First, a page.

Ash Wednesday Flashback
This is the scene that takes place three years before the main story, where we learn why Sean had to leave town. It may sound strange, but this is one character I'd really like to ask Elijah about, as far as how he understood him. In this scene especially, innocent and oblivious Sean doesn't seem nearly as innocent or oblivious as his family believes him to be. They may have thought that if they sheltered him from the "family business," he'd be the one to break out of it. But is it really possible to hide something like that? Sean's concerned here, certainly, but he's not shocked or startled. Somehow, I think if I overheard some people plotting to kill my brother, my first reaction wouldn't be to calmly go shoot all three of them while they're in the bathroom. Perhaps all that the "sheltering" accomplished was to keep Sean from learning how to be smart in situations like this.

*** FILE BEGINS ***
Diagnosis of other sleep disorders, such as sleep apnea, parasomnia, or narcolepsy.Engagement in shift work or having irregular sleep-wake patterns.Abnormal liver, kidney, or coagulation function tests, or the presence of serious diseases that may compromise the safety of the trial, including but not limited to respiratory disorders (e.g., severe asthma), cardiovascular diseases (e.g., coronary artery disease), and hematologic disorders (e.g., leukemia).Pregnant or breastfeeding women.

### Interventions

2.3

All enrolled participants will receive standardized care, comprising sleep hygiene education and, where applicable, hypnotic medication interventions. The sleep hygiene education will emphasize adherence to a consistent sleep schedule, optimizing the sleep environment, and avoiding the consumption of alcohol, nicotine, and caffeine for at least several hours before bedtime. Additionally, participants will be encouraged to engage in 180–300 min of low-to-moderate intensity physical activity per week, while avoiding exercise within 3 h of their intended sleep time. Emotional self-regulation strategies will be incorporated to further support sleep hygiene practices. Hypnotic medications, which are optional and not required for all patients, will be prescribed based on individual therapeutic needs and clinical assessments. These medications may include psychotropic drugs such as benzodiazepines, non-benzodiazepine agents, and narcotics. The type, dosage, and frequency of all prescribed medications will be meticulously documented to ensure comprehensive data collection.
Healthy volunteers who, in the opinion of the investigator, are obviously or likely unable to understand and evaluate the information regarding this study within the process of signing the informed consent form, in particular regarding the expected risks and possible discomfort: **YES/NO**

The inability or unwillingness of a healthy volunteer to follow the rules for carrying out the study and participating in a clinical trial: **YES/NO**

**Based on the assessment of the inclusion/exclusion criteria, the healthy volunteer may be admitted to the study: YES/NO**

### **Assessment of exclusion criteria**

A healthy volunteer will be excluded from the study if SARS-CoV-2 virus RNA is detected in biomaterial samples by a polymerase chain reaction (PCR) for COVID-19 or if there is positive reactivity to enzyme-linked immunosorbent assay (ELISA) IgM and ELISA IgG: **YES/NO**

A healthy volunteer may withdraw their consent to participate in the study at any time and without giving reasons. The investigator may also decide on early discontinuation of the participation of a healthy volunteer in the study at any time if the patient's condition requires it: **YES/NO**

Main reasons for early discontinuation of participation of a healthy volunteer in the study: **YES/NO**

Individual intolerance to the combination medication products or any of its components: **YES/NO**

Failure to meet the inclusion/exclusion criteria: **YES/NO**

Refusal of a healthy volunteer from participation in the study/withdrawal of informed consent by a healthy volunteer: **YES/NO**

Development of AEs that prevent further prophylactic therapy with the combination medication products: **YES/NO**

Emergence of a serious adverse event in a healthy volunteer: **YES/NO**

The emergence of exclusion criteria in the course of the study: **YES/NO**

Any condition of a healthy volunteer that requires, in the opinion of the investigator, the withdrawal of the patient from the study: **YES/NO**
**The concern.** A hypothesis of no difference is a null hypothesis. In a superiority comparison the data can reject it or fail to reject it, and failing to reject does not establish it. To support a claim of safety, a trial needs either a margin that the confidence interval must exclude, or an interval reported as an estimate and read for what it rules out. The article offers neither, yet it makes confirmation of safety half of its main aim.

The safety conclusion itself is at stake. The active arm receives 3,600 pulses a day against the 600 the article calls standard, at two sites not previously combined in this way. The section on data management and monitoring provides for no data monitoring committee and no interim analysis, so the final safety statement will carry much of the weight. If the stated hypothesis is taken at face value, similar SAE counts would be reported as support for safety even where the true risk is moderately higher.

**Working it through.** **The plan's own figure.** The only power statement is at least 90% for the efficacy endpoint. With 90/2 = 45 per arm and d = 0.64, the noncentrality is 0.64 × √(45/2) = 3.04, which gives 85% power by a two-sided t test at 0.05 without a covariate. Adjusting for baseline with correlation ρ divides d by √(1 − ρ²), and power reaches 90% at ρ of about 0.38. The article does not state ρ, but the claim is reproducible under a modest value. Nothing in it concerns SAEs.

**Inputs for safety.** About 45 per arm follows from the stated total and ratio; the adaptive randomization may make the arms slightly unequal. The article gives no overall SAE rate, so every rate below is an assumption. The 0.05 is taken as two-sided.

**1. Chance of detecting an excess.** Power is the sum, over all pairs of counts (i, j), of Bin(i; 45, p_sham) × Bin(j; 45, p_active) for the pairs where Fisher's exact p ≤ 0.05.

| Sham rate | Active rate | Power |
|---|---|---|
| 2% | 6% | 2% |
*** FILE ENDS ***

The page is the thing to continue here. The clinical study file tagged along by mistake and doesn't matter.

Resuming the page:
The cinematographer was in charge of this scene, and it shows. The grainy picture and the yellow-shifted coloring make it seem more like watching a memory. Like a good camera operator should, he knows just how to shoot Elijah's face, putting the planes and curves to good use especially in the close-ups. One thing I find interesting is that in the long shots, Sean seems more like a "normal guy" tending bar. But when the camera pulls in, he's anything but; that's when we see the thought process that he keeps so carefully under control.